Server Side

Nginx on CentOS 7 with Modern Security Settings and as a Reverse Proxy

To install Nginx on CentOS 7

First add the EPEL repository that hosts Nginx
sudo yum install epel-release

Then install Nginx
sudo yum install nginx

To start Nginx, run
sudo systemctl start nginx

To enable Nginx to start automatically when the system starts:
sudo systemctl enable nginx

For more information on installing Nginx, check out Digital Ocean’s walkthrough

Here are some other useful commands that you’ll probably be wanting as you learn how to use Nginx.

To view live error logs:
sudo tail -f /var/log/nginx/error.log

To restart Nginx (after every config change at least):
sudo systemctl restart nginx

To look at system logs:
journalctl -xe

To setup Nginx

First, you’ll need to setup some basic configuration in the nginx.conf file, in CentOS 7 this file is located at /etc/nginx/nginx.conf. Because I am used to Apache’s configuration, I split up the various server configs into separate files and included them in nginx.conf with  include /etc/nginx/conf.d/*.conf;

I also wanted my Nginx server to be able to run PHP, so I could use WordPress. To be able to do this, you need to use a FastCGI instance and send PHP files to it.

More information on FastCGI with Nginx

This is the full nginx.conf file, with other basic  settings

DigitalOcean has a great guide on Understanding the Nginx Configuration

Now, for each website you want to host, create a .conf file in the /etc/nginx/conf.d folder. This is what a simple reverse proxy server configuration file would look like if your other server was running on port 4000. I will include my full configuration file for with all of these features and the modern security settings that I will address next at the end of this article.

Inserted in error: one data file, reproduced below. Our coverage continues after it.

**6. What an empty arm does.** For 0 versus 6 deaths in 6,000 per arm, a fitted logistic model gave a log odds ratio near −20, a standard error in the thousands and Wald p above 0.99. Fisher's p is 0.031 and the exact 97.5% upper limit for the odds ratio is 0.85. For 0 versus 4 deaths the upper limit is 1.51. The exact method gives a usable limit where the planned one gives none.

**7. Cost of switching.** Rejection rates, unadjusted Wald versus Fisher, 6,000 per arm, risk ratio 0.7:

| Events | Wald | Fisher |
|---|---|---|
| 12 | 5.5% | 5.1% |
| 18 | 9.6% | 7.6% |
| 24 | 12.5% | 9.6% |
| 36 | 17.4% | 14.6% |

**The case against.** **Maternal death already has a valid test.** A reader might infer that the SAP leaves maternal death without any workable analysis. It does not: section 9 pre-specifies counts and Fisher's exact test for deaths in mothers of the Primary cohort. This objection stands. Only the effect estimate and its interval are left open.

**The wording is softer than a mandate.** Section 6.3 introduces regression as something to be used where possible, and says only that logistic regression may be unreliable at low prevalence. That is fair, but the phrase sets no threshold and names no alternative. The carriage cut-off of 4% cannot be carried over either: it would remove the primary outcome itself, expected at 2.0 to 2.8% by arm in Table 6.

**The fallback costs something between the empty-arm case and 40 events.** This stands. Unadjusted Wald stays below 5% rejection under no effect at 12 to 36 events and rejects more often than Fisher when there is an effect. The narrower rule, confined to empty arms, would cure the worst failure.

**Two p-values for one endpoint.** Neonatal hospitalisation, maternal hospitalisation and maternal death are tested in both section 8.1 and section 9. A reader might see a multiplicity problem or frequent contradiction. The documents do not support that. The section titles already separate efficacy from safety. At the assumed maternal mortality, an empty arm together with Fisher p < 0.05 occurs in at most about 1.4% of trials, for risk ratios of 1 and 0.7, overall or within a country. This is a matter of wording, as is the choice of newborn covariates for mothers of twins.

For my websites, I generally use HTTP2 with HTTPS and IPv6. This is really easy to implement with Nginx. Simply replace listen 80;  with  listen [::]:443 ssl http2;

There are some great benefits for using HTTP2, and it is becoming more and more widely accepted.  Learn more about HTTP2

To send all .php files to your FastCGI process, include this location block in whatever server block you will be using with PHP.

To redirect www requests to your non-www server block, add this server block:

To redirect non-HTTPS requests to your HTTPS server block, add this server block:

Modern Security Settings

I always make sure to be up to date on the current security best practices. This usually results in receiving an A+ rating from Qualys SSL Labs – something that I’d recommend to everyone. I’ll go over a few of the features that I added to my site in order to receive this A+ security rating.

I assume you already have an SSL certificate and key, but if you don’t there are a couple ways you can obtain one for free. Let’s Encrypt and Cloudflare both offer free SSLs, and I would recommend that you take advantage of them. Every website should use an SSL, regardless of the purpose of the website.

To learn more about these settings, I would recommend you check out a Gist by Diego Plentz. He fully explains these different settings, and you can decide from there whether or not you would like to implement them.

My full default.conf file:

As you can see, this includes all the modern security settings that I showed before, as well as  how I implemented my various server blocks. It also includes my reverse proxy, as I redirect some incoming traffic to a Node.js server I have running on port 4000. I also include 5 other location blocks for specific control of those endpoints or file types. This allows me to serve static files as well as .php files from Nginx (this includes all of WordPress on the /notes route), but still allow for other routes to be forwarded to my Node.js server.

To host multiple websites on the same server with Nginx, simply add more server blocks to your configuration file, or add a new configuration file to the conf.d folder for each website that you host.

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